In an increasingly frequent trend, another radio group has endured a harmful ransomware attack. Less than a week after non-comm adult alternative WMNF (88.5) Tampa reported being hacked, comes news that River Radio of Southern Illinois is a victim, in which its stations’ audio file system was rendered useless. The message for broadcasters is clear: Safeguard your stations now.
“Yes, it can happen in small-town America. We found out the hard way,” said GM/Market Manager Steve Falat in an interview with The Southern. He explained that in the early hours of last Thursday morning, the Carbondale, IL-based stations got a message saying, “All of your files have been encrypted due to a security problem with your PC.” The group behind the message told the station that for payment in Bitcoin, it would receive software to de-encrypt the station's files. The price depended on how fast they acted.
Falat went on the air at 7 a.m. Friday to announce that the radio group, which includes CHR WCIL (101.5), country “Z100” WOOZ and news/talk WJPF (1020/1340), had been hacked. The company also communicated with the FBI. “The FBI did say this is becoming an all too common event,” Falat added. He said agents recognized some of the language and email addresses used from similar cases.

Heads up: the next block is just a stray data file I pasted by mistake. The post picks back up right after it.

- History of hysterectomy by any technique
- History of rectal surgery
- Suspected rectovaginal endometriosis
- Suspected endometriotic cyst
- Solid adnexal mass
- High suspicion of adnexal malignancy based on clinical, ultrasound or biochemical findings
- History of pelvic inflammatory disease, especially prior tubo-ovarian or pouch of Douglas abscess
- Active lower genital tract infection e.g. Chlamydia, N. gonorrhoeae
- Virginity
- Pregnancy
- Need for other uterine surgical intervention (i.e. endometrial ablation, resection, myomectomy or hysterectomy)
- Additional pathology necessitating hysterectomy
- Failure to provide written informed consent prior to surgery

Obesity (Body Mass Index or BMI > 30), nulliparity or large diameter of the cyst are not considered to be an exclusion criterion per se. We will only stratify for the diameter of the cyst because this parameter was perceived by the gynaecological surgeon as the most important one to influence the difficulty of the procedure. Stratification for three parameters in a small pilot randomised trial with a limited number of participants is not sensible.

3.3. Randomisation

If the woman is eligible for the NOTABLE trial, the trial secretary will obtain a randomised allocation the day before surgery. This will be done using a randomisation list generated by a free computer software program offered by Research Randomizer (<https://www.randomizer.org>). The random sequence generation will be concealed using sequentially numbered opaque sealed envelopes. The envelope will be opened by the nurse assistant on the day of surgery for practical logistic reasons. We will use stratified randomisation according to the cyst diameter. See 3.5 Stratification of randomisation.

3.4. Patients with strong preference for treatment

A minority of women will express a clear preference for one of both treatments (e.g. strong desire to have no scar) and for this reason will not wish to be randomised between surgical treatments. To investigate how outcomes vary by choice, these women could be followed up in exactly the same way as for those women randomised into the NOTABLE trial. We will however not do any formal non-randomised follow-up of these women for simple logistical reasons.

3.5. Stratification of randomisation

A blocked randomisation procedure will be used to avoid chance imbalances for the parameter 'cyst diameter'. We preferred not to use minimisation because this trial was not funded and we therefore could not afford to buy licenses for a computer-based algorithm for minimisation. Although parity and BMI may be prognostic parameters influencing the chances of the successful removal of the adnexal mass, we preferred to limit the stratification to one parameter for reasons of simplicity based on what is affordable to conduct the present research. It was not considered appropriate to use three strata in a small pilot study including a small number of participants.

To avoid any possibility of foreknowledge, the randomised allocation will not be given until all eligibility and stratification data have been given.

Ironically, the radio company was in talks with Max Media Radio sister stations about this very topic and was planning to back up files to protect them. One of the recommendations he has received is to back up all files to a cloud service as well as physical drives on-site, which adds an extra layer of protection that might be outside a hacker's grasp.
The increasingly urgent issue of radio station ransomware attacks was the topic of a panel at the Radio Show in Las Vegas. During “Preparing for A Cyber Attack: A Case Study,” as Inside Radio reported, KQED San Francisco Chief Technology Officer Dan Mansergh explained the station’s months-long struggle to get things back to normal after a ransomware attack. He suggested techniques broadcasters can use to minimize the risk of successful breaches—which are outlined in the story—adding, “The warning is clear. If you don’t want to have your networks attacked and risk disrupting your business, you need to pay attention and be prepared.” Obviously, insufficient security measures can put a station’s intellectual property–and the broadcast signal itself–at risk.
Urban One also endured a particular egregious cyber-attack in May that temporarily crippled some of its IT systems and databases, preventing it from running commercials, exposing it to potential lawsuits from parties impacted by the breach—and ultimately costing the company at least $1 million.